status
Syntax: libctl status

The status command returns the current status of the selected tape library. This information includes vendor info, number of drives, tape slots, and import/export slots, as well as the status of each of these elements.

initialize
Syntax: libctl initialize

The initialize command performs a full INITIALIZE ELEMENT STATUS operation on the entire library. For smaller libraries, this command will finish very quickly, but for a larger library (100+ slots), it can take many minutes to complete.

inventory
Syntax: libctl inventory

The inventory command is a subset of the status command in that it returns the status of drives, I/E slots, and tape slots.

load
Syntax: libctl load 3 0

The load command instructs the library to load a tape from the slot listed into a drive. The tape slot is required, but the destination drive may be omitted and the default of the first drive (drive 0) will be assumed.

unload
Syntax: libctl unload 0 3

The unload command instructs the library to pick the tape from the listed drive and return it to the listed slot. You may omit either the slot and libctl will return the tape to the slot it was originally picked from, or both the drive and the slot and libctl will use drive 0 and the slot the tape was originally picked from.
unload NOTE: Some libraries require that the tape be physically ejected from the tape drive before being instructed to pick it. Use the ‘tapectl unload’ command to eject the tape from the drive before issuing the ‘libctl unload’ command.

move
Syntax: libctl 4 10

The move command allows you to relocate a tape from one slot to another within the library. The example command moves the tape in slot 4 to slot 10. Not all libraries support this operation, so check the libctl return code if nothing seems to have occurred. Also, an error will occur if the from slot is empty or the to slot is full.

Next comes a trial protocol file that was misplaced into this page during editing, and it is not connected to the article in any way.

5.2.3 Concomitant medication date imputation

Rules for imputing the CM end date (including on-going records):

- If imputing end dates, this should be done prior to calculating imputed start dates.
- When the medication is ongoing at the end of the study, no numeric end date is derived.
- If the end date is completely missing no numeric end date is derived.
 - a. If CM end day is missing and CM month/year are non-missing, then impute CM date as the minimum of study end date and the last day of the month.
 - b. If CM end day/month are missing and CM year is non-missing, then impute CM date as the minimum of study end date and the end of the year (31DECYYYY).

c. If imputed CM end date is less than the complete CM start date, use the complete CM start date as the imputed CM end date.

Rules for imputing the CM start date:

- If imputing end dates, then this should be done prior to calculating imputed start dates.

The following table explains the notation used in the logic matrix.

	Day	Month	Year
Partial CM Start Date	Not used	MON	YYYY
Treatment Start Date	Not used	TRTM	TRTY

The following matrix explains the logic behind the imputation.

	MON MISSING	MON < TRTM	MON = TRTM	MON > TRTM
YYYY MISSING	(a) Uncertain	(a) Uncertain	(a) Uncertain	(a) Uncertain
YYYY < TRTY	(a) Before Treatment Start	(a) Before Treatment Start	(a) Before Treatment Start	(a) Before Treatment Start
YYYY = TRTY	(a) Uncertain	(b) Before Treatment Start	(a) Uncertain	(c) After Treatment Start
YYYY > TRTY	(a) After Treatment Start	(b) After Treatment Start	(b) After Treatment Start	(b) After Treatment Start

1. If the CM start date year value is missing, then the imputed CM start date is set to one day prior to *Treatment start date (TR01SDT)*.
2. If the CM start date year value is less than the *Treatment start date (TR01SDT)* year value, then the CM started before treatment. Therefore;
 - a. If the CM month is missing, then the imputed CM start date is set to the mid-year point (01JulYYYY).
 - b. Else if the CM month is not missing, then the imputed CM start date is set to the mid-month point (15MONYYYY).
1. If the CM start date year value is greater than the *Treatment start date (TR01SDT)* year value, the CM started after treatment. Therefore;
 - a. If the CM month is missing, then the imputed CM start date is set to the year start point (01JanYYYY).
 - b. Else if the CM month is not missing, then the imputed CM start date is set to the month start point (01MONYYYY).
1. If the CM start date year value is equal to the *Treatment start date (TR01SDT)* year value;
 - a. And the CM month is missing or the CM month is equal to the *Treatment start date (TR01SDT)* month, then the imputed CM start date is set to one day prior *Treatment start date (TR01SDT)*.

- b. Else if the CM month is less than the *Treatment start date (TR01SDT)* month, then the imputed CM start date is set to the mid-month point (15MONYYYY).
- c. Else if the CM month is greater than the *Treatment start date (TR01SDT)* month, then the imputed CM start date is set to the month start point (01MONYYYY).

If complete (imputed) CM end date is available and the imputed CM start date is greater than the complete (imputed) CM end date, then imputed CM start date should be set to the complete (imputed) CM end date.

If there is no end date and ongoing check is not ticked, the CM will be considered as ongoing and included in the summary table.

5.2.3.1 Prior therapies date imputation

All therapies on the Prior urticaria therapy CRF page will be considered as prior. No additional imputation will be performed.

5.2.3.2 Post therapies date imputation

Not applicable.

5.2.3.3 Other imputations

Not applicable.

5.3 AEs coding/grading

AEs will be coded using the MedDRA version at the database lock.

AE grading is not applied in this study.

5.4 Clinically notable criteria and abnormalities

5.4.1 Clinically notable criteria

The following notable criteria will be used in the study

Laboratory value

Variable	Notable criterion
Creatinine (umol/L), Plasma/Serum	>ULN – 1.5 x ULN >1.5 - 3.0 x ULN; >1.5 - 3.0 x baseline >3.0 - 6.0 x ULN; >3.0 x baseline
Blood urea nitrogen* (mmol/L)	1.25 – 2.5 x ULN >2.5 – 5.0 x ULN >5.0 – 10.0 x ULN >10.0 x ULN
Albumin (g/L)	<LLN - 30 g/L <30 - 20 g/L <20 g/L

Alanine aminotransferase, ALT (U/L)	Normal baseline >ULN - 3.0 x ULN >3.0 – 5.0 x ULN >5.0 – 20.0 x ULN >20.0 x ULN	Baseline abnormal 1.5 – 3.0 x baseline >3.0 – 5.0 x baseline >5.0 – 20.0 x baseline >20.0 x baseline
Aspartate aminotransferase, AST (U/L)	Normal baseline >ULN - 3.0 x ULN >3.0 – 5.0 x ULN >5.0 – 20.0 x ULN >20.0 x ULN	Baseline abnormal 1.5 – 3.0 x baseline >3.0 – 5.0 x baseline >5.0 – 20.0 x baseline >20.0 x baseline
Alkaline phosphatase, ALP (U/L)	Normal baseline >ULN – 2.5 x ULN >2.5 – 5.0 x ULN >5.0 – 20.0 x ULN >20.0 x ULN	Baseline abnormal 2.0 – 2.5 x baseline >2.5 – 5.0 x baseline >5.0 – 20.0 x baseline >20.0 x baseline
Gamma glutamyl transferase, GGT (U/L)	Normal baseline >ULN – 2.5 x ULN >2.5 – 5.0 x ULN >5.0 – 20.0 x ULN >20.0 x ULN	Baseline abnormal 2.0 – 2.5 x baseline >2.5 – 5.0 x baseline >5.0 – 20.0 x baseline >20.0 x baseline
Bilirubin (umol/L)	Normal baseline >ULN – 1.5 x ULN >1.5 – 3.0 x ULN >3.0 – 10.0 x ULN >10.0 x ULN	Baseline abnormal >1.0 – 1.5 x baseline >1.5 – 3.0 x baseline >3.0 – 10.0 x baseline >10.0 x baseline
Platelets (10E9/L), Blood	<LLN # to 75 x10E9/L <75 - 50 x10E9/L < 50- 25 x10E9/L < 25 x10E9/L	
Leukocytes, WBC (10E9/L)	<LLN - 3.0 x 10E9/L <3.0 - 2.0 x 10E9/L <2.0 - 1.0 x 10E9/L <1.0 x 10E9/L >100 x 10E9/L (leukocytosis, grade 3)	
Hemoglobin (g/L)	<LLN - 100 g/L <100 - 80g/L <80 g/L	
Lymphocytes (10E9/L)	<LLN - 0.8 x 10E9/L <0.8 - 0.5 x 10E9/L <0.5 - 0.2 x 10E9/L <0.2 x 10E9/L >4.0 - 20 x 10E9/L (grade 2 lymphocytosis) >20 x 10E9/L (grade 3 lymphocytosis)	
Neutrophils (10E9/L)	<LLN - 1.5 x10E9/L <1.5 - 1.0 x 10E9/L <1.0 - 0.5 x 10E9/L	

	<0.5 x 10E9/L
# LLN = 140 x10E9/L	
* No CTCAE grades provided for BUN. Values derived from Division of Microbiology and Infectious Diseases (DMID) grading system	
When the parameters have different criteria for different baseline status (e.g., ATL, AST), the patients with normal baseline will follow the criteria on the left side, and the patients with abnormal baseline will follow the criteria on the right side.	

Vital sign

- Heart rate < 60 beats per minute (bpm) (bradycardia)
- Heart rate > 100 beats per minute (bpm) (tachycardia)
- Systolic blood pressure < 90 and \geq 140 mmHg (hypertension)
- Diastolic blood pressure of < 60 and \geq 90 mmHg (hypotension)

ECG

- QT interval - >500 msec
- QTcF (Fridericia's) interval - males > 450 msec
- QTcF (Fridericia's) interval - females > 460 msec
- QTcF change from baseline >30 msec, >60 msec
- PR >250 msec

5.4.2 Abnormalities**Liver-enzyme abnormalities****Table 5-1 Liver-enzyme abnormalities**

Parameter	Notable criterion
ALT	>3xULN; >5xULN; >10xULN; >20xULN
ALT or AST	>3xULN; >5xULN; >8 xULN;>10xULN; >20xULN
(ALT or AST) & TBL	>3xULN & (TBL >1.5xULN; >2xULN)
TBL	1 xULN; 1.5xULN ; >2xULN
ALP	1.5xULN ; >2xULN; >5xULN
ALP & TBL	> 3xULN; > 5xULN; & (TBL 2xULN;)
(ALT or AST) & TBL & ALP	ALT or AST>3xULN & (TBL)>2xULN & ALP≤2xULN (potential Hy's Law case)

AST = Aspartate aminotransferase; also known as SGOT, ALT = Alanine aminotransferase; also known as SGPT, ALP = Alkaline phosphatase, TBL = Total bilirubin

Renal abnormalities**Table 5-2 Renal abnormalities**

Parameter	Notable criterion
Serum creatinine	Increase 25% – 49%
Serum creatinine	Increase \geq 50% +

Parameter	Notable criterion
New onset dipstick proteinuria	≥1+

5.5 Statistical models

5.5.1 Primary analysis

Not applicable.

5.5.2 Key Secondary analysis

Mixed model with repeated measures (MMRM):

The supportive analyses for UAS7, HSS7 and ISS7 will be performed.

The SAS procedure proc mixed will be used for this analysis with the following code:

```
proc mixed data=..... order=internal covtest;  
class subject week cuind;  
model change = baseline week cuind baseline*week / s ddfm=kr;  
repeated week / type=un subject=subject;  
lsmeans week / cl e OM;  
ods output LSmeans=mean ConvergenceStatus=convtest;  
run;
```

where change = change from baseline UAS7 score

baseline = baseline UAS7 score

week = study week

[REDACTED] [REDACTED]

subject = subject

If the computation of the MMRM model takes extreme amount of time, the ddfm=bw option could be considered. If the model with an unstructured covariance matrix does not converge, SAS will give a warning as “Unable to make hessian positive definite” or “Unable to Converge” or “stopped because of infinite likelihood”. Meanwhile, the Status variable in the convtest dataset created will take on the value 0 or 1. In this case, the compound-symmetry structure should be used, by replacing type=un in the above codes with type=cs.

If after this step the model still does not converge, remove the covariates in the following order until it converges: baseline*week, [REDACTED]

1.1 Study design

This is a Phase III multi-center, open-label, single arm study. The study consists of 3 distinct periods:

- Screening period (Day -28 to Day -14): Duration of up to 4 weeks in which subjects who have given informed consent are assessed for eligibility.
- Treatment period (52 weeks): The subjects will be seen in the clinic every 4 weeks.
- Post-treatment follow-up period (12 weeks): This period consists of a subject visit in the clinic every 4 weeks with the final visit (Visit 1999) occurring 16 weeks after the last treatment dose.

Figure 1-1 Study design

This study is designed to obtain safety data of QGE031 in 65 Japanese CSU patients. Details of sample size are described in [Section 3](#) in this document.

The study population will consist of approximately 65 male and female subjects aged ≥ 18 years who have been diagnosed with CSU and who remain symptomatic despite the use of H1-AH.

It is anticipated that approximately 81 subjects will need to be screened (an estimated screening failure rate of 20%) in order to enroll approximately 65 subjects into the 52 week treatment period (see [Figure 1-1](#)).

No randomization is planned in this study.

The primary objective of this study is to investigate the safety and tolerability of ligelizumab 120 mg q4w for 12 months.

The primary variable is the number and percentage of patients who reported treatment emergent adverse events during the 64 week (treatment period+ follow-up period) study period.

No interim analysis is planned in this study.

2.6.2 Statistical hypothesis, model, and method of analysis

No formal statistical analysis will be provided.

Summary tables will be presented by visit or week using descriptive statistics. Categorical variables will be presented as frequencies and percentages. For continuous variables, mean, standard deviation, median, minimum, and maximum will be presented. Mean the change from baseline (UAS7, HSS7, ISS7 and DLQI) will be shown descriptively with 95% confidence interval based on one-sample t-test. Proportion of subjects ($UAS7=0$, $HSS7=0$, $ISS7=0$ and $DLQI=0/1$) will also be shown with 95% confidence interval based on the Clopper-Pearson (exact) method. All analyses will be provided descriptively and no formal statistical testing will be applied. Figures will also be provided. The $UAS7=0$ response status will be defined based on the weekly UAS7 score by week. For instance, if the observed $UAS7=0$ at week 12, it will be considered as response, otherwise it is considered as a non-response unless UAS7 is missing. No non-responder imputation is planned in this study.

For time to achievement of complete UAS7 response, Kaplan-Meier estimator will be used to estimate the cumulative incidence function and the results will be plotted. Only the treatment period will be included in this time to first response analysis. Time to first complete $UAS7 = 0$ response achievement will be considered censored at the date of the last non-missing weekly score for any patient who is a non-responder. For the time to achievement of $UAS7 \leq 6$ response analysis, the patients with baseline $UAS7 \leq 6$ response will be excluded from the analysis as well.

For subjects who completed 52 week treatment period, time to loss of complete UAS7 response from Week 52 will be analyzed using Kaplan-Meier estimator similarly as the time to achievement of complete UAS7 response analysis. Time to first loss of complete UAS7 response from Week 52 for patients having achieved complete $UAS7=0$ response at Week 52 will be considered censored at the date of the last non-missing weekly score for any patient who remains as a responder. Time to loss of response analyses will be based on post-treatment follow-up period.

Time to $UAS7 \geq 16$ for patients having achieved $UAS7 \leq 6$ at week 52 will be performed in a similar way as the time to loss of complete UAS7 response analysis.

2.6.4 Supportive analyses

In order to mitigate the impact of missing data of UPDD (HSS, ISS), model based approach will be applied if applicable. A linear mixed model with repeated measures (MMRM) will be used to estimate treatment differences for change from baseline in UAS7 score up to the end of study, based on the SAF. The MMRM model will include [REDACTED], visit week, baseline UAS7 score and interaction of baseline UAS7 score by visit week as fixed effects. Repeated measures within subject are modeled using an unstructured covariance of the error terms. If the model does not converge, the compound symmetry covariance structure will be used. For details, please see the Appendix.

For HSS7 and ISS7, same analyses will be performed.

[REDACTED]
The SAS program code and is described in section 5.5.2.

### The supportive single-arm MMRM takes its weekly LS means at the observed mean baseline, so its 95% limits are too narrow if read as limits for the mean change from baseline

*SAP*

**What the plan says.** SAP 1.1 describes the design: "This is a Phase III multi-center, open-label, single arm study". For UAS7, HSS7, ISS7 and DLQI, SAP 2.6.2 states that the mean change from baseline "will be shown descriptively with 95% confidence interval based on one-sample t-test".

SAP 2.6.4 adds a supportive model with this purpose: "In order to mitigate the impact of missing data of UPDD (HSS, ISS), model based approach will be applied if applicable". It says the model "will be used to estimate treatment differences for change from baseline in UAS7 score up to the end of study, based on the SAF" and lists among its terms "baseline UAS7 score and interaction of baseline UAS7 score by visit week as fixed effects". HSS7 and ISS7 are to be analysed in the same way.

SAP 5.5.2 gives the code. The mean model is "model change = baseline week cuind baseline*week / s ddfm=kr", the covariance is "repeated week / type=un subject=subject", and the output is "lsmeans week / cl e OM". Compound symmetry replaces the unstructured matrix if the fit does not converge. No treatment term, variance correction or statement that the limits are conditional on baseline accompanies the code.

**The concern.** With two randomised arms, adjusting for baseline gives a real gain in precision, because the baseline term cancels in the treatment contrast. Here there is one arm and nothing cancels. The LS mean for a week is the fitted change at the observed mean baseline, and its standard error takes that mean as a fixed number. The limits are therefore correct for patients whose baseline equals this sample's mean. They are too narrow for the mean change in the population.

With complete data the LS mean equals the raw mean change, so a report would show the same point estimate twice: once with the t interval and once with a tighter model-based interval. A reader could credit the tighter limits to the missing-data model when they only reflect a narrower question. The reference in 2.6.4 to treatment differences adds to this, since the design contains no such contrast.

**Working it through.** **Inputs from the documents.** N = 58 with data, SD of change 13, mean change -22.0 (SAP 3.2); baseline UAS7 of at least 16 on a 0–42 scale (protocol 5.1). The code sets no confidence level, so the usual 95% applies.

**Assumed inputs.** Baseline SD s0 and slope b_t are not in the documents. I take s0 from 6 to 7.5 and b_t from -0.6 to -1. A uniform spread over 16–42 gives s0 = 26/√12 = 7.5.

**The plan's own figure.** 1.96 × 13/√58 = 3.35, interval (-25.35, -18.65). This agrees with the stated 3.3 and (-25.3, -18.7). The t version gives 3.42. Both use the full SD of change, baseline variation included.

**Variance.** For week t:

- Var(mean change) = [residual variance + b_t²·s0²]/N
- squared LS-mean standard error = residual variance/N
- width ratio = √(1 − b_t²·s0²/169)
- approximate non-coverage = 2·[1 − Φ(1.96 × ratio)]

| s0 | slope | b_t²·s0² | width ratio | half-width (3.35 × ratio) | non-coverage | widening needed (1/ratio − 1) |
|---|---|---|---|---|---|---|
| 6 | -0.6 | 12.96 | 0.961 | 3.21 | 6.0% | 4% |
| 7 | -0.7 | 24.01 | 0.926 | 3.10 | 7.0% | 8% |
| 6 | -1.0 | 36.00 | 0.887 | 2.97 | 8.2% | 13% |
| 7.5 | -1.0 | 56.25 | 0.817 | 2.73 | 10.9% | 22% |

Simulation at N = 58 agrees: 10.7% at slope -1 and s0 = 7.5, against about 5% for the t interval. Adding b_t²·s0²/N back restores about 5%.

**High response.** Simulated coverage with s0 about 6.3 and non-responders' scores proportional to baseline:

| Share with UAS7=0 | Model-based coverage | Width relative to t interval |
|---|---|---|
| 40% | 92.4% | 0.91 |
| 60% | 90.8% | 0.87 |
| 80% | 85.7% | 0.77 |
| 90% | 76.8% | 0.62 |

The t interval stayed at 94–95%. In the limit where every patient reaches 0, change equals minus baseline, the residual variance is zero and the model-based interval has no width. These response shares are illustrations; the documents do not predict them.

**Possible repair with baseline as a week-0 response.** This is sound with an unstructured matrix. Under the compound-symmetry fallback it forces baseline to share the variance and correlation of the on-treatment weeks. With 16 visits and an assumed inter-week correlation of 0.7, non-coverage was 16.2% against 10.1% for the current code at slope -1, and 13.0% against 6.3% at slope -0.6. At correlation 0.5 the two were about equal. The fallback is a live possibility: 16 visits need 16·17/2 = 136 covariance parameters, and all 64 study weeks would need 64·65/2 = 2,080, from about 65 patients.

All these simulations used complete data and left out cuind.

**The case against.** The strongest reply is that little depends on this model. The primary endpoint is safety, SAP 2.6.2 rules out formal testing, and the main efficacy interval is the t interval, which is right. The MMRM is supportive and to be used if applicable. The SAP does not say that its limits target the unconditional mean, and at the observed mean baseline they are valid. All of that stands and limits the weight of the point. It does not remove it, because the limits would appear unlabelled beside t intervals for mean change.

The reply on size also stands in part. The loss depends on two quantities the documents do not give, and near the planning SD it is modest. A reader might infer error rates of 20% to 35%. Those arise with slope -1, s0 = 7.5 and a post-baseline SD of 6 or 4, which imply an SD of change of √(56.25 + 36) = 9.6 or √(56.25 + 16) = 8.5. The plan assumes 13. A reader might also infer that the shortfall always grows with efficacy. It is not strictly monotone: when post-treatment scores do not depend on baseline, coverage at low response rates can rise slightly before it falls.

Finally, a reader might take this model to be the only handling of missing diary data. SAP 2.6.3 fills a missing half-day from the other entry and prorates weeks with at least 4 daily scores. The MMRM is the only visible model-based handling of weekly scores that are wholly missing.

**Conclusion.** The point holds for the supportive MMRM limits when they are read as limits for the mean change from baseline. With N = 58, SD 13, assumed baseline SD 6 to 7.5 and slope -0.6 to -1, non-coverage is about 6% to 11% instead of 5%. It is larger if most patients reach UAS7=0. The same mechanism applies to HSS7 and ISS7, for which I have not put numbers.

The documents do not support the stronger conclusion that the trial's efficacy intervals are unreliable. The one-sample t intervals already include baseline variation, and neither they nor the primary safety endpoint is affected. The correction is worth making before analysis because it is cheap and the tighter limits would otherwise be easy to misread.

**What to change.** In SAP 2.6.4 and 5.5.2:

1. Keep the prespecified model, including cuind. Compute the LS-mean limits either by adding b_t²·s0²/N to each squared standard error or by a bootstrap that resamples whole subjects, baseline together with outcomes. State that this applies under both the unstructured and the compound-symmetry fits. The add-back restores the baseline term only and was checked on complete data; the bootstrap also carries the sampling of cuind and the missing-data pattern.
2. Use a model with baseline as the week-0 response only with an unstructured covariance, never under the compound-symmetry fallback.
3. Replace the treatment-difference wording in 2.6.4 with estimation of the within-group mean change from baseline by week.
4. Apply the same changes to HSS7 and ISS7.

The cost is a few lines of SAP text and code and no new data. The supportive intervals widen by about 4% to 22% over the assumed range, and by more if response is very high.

export
Syntax: libctl export 14 1

The export command is only useful if your library has a true Import/Export slot (sometimes called a mailslot or an EE slot). It provides a method of exchanging tapes within the library without requiring that the library be physically opened. This is mainly important in larger libraries where opening the library causes a full reinitialization. This command tells the library to pick the tape from the listed slot and place it into the listed I/E slot. The example picks the tape in slot 14 and places it into the first I/E slot.

import
Syntax: libctl import 1 14

The import command is the opposite of the export command. It is only useful if your library has a true Import/Export slot. After you’ve placed a tape into the I/E slot and locked it, this command will pick the tape and place it into the library’s inventory.

unlock
Syntax: libctl unlock

The unlock command unlocks the I/E slot. It is not supported by all libraries and can actually cause a system hang between the library and the computer. We recommend that you use your library’s control panel for locking and unlocking the I/E slots.

"libctl" is a trademark of TOLIS Group, Inc.

Others in this Category
document How can I test to see if my tape drive/library is operating properly under Mac OS X?
document SCSI Compatibility Issues Under Mac OS X
document How do I use the 'taperead' command?
document How do I control tape devices with tapectl(tm)?
document How do I write to a tape with the 'tapewrite' command?
» More Articles



RSS
Powered by KnowledgebasePublisher
Page Load Time: 0.032269 seconds / 32.269 milliseconds.
Page File Size: 29332 bytes.